24-B by M e l o d y

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For 24-B:

A creature that gives lots of people the creeps I guess… not me though, I find them very interesting.
In my hometown zoo we have quit an extensive number of them… 24 to be exact, all males because there are lots of them and they want to prevent growth of that numbers for a while.
Generallt speaking one could say that there are 2 kinds…
one kind is mostly a herbivor and eats meat  etc and is quit small in size
the other one is much larger in size and does not eat any meat at all, just fruit and vegetables.

The little ones… we in The Netherlands call “vleermuizen”  (English = Bat)
The large ones… we in The Netherlands call “vleerhonden” (English = Flying Fox)
As we don’t have the little ones and as they are related to the big ones, I thought it would not be a big problem that the English name for this creature does not start with a B…  It looks exactly like a Bat, only much larger.

 

 

I’ve tried to catch them in flight, that prooved to be very difficult but his photo is acceptable to show you, isn’t it?

23-B by Beverly

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This week at ABC Wednesday, the letter of focus is B.

B is for Ballet and ballet shoes.

ballet 001.jpg

As a young girl, I took ballet lessons, even took part in a ballet recital. I was terrible and really was never graceful. I can remember hiding after my brother let me off one day, so that I wouldn’t have to go to a lesson.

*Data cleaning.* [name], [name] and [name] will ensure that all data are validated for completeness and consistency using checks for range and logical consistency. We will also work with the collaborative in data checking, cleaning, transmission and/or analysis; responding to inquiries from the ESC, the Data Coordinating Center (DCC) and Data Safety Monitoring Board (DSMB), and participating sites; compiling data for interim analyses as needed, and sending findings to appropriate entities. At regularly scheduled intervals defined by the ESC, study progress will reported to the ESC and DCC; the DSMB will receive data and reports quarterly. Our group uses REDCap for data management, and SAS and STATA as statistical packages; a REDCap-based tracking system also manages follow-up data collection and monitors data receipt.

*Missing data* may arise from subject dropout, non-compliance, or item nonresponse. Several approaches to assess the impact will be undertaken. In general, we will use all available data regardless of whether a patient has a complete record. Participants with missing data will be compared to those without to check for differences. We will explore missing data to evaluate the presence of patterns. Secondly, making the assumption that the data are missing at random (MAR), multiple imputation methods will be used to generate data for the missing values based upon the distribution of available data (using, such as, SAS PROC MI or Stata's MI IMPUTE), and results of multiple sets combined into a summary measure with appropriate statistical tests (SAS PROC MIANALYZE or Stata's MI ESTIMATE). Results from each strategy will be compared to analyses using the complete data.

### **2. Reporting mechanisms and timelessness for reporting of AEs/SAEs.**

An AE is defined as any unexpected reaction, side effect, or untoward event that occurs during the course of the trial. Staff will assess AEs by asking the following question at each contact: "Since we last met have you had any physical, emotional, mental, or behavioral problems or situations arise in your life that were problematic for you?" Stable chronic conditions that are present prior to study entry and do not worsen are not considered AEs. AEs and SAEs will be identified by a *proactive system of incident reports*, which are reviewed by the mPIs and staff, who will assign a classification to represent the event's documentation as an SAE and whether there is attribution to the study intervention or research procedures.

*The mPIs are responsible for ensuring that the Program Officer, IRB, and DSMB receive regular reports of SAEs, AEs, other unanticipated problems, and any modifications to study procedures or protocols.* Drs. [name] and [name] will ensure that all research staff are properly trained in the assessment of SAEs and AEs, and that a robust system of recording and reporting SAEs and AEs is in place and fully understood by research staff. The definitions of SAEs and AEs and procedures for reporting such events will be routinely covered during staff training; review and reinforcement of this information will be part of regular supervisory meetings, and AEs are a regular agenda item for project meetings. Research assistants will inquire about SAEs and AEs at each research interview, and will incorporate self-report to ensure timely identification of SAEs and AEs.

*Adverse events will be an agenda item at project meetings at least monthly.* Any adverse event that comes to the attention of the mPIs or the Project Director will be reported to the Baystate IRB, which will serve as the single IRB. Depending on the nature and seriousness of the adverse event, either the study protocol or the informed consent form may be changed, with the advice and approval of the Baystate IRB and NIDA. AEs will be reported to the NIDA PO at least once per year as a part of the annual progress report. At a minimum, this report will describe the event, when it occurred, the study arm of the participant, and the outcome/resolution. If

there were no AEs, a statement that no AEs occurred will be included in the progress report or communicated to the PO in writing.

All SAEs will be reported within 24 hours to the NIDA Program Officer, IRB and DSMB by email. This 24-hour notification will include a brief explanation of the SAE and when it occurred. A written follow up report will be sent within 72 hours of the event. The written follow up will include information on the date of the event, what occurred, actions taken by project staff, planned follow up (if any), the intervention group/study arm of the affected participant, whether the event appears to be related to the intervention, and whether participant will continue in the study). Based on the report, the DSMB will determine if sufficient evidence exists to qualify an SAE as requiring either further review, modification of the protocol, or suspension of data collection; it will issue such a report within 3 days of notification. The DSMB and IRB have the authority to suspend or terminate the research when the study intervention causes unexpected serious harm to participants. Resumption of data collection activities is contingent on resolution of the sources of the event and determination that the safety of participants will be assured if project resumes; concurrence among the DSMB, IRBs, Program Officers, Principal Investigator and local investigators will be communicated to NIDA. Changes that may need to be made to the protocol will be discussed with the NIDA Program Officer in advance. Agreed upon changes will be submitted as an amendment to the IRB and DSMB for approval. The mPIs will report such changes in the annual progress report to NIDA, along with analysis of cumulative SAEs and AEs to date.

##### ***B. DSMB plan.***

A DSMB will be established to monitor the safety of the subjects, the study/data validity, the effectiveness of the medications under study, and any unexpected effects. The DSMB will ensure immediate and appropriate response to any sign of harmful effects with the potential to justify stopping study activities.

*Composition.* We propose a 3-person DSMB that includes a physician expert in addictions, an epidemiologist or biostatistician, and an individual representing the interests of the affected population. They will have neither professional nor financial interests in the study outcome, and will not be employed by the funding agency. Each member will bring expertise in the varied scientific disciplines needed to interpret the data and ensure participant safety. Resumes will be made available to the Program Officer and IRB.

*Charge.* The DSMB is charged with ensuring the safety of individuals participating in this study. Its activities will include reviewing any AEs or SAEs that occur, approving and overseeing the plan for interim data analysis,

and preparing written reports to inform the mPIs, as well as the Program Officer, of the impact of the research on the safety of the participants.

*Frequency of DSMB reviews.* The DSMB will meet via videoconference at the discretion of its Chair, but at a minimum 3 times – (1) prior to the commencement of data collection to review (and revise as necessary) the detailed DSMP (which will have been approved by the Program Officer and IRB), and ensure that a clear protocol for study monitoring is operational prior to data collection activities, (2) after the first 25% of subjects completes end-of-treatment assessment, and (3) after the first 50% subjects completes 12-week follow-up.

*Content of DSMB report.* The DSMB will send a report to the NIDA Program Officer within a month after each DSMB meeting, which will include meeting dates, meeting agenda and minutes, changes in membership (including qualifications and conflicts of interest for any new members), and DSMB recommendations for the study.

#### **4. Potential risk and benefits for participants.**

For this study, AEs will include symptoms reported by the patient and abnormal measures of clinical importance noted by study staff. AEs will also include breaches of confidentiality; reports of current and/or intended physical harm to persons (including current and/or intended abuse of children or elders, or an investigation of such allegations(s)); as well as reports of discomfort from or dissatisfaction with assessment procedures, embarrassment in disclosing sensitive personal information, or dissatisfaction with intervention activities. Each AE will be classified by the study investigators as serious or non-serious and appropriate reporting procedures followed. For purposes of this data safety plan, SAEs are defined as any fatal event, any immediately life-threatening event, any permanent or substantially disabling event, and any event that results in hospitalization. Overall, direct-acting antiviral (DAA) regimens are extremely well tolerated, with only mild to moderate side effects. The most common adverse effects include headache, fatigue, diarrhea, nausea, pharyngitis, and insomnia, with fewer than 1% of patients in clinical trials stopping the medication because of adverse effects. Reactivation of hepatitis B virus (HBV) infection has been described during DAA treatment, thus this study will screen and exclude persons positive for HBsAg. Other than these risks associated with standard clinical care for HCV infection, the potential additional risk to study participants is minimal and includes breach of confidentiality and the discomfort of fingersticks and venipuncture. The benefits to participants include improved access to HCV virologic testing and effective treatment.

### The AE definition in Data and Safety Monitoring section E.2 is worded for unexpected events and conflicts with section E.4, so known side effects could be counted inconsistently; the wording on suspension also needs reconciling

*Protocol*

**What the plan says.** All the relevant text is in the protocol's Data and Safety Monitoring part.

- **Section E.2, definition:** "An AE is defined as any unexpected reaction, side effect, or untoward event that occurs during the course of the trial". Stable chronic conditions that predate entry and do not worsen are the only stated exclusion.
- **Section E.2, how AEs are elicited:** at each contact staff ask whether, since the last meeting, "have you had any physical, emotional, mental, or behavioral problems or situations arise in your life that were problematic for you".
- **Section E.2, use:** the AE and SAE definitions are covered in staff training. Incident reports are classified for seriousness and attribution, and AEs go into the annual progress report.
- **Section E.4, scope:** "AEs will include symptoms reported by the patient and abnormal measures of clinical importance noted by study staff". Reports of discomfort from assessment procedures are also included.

I wore little slippers, nothing like the ballet slippers that ballerinas use to go en pointe.

I felt the quote fit the torture many ballerinas must go through – the hours of practice, the pain, the bruises, the intense discipline.

Yet, when you watch a ballet, you cannot help but be enthralled by the effortless beauty of the ballerinas., their skill,  and their passion.

22-B by Roger

The fanous Harry Benson photo taken after the news that they had a #1 single in the USA

I saw this question on Quora recently: “Why are the Beatles so famous even though their songs sound boring?” Seriously.

I certainly can appreciate people having different tastes in music. So if someone thought the songs from a given early album was boring, one could say that, though I wouldn’t. But by the time they got to Rubber Soul and Revolver, I’m not hearing it.

Take the single Eleanor Rigby and Yellow Submarine from the Revolver album. One could barely tell the songs are from the same band.

More sharply, listen to I Want To Hold Your Hand, released on Boxing Day 1963 in the US – though the US doesn’t celebrate the holiday – which truly started Beatlemania in America. Compare it with the single culled from the Sgt. Pepper sessions, Penny Lane and Strawberry Fields Forever, released on February 17, 1967. What a stunning evolution in a little over three years.

On another note, congratulations to Sir Richard Starkey on being knighted.